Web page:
Monday, August 11, 2014

The First Days of School: Unit B: LINKY

Hello everyone!  Today we're discussing Unit B of The First Days of School.  If you've read the book, or even if you haven't read the book, link up with me!  I want to hear your thoughts!

Grab this image, include it in your post, and link it back here! OR Pin it! :)

Unit B is all about positive expectations.  I really liked how on page 37, the authors say, "Expectations are different than standards."  It's really a good point to keep in mind, because standards are levels of achievement.  Standards are the academic concepts we teach our students.  An expectation is what you believe will or will not happen.

Another good point to keep in mind:
"Humans have a success instinct." (p.35)  It goes on to say that we can accomplish anything with our students if we have high expectations.

This unit reminded me of a video I came across about a year ago, which many of you have probably already seen before.  I feel it's a good reminder that WE set the expectations for our students.  And that EVERY student can succeed if we show them we care about them.


Page 45 begins to discuss how schools, parents, students, and the community should celebrate the first day of school.  Some schools have had big assemblies where parents and students wear formal attire.

1.  How does your school celebrate the first day?  Are teachers required to be outside of their classrooms greeting students as they enter the building?

During my first year of teaching, I had a student whom I had a hard time "reaching".  He never wanted to participate and often had outbursts and would storm out of the room.  He would slink into the classroom every morning during morning work, not saying a word to anybody.  Every morning, I would greet him with a smile, saying, "Good morning, _______!"  I would stop whatever I was doing to greet him.  Most days, he wouldn't respond.  After a few weeks of consistency, he began to greet me back.  "Good morning, Miss Woodward!"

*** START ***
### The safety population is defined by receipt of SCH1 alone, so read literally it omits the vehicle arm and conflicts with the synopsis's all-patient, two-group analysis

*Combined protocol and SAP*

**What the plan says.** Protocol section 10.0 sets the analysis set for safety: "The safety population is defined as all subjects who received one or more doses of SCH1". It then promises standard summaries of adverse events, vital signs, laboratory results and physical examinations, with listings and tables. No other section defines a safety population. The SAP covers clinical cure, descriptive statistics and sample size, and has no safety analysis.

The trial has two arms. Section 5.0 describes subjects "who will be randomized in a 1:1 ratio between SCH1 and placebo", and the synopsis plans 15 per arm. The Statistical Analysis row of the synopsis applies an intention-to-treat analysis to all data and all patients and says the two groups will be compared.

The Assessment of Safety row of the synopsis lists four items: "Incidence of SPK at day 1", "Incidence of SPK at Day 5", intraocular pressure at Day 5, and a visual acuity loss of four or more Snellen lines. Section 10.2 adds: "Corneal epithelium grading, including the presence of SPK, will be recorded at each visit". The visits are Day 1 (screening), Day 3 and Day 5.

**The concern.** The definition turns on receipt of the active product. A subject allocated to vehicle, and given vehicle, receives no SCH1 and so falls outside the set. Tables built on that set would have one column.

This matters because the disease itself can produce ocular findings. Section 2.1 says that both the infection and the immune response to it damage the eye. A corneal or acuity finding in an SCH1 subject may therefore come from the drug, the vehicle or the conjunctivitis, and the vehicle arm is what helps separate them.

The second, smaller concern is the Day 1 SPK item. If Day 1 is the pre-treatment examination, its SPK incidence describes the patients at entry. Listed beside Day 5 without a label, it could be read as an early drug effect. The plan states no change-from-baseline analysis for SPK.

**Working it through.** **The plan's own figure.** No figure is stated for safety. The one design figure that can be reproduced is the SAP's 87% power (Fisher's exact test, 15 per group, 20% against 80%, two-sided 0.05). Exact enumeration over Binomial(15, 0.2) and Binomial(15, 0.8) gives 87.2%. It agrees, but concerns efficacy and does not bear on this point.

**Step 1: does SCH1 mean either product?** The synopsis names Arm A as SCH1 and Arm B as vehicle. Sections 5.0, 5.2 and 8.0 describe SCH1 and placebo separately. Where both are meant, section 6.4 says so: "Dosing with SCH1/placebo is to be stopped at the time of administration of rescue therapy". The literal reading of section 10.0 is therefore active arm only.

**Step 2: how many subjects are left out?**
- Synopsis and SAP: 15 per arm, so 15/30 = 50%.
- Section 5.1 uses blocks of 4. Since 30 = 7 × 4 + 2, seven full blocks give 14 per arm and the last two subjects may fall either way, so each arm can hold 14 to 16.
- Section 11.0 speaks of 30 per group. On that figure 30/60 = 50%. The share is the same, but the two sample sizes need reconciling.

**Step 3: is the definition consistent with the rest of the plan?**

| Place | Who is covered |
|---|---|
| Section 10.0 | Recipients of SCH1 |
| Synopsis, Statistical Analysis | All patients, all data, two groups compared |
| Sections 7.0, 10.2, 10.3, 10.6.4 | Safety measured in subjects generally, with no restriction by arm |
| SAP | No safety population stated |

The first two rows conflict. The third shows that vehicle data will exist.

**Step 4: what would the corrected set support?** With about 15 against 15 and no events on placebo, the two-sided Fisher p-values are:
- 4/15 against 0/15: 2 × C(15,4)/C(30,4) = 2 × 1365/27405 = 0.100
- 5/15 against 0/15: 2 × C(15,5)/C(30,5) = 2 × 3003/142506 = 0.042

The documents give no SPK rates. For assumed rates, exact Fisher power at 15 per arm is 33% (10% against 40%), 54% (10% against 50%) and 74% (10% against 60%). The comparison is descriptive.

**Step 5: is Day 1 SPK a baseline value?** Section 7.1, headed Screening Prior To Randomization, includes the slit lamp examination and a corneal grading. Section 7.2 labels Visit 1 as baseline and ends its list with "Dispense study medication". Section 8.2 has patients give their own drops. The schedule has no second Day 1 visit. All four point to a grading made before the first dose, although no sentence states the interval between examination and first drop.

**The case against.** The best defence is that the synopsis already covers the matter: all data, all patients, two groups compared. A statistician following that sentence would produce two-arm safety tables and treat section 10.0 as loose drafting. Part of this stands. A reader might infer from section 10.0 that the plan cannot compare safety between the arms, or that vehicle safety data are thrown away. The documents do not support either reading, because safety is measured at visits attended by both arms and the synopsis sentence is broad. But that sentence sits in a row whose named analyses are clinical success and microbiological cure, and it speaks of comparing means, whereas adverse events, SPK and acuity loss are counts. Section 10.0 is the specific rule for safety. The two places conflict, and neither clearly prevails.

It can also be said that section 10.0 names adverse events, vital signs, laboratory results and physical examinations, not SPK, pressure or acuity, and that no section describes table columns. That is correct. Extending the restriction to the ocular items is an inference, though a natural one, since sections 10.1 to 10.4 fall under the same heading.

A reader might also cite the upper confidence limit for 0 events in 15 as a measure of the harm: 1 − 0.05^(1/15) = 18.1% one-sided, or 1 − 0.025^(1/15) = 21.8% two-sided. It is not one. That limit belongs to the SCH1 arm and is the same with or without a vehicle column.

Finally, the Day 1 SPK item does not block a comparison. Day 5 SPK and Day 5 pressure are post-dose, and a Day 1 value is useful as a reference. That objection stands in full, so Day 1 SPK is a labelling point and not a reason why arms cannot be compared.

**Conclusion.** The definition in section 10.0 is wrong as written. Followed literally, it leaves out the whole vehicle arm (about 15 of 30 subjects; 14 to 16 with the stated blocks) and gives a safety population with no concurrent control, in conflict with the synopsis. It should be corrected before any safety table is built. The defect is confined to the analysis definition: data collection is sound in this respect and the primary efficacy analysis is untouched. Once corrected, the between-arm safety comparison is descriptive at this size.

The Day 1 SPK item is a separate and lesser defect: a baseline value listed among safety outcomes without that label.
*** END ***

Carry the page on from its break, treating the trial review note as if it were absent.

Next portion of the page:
2.  Does your school or district have a dress code?  What is it?  Do you think how you dress determines whether or not you're effective as a teacher?

While I do think it's important for teachers to be dressed appropriately, I didn't agree with everything on the "What's In" and "What's Out" list on page 57.  Some examples:

What's in: Career suits for women; bright colors for elementary teachers; soft, muted colors for secondary teachers.

What's Out: Excessive jewelry; blue denim only on Saturdays; and bold prints, plaids, and colors are no-no's.

Do you agree?

One last point from the unit:  In Chapter 10, page 71, the authors discuss using manners like "Please" and "Thank you".  While I agree with this point, I recently got some good advice from a teacher friend. She said, "Do not say 'Please' or 'Thank you' for expected behaviors."  For example, "Class, please sit down." Or, "Class, quiet down.  Thank you."  Because those are behaviors you would expect for learning to take place, you should not use "Please" or "Thank you".  Now, if a student gives you a beautiful picture or you need to ask a student to grab something off the shelf, then you should use "Please" and "Thank you".  To me, it made perfect sense!  What do you think?

3.  What were your biggest take-aways from this Unit?


Now it's your turn!
Write a post answering the three questions, post it, copy the page URL, and then link it up below!

Next Monday, we will be looking at Unit C: Classroom Management.  Looking forward to it!  :)







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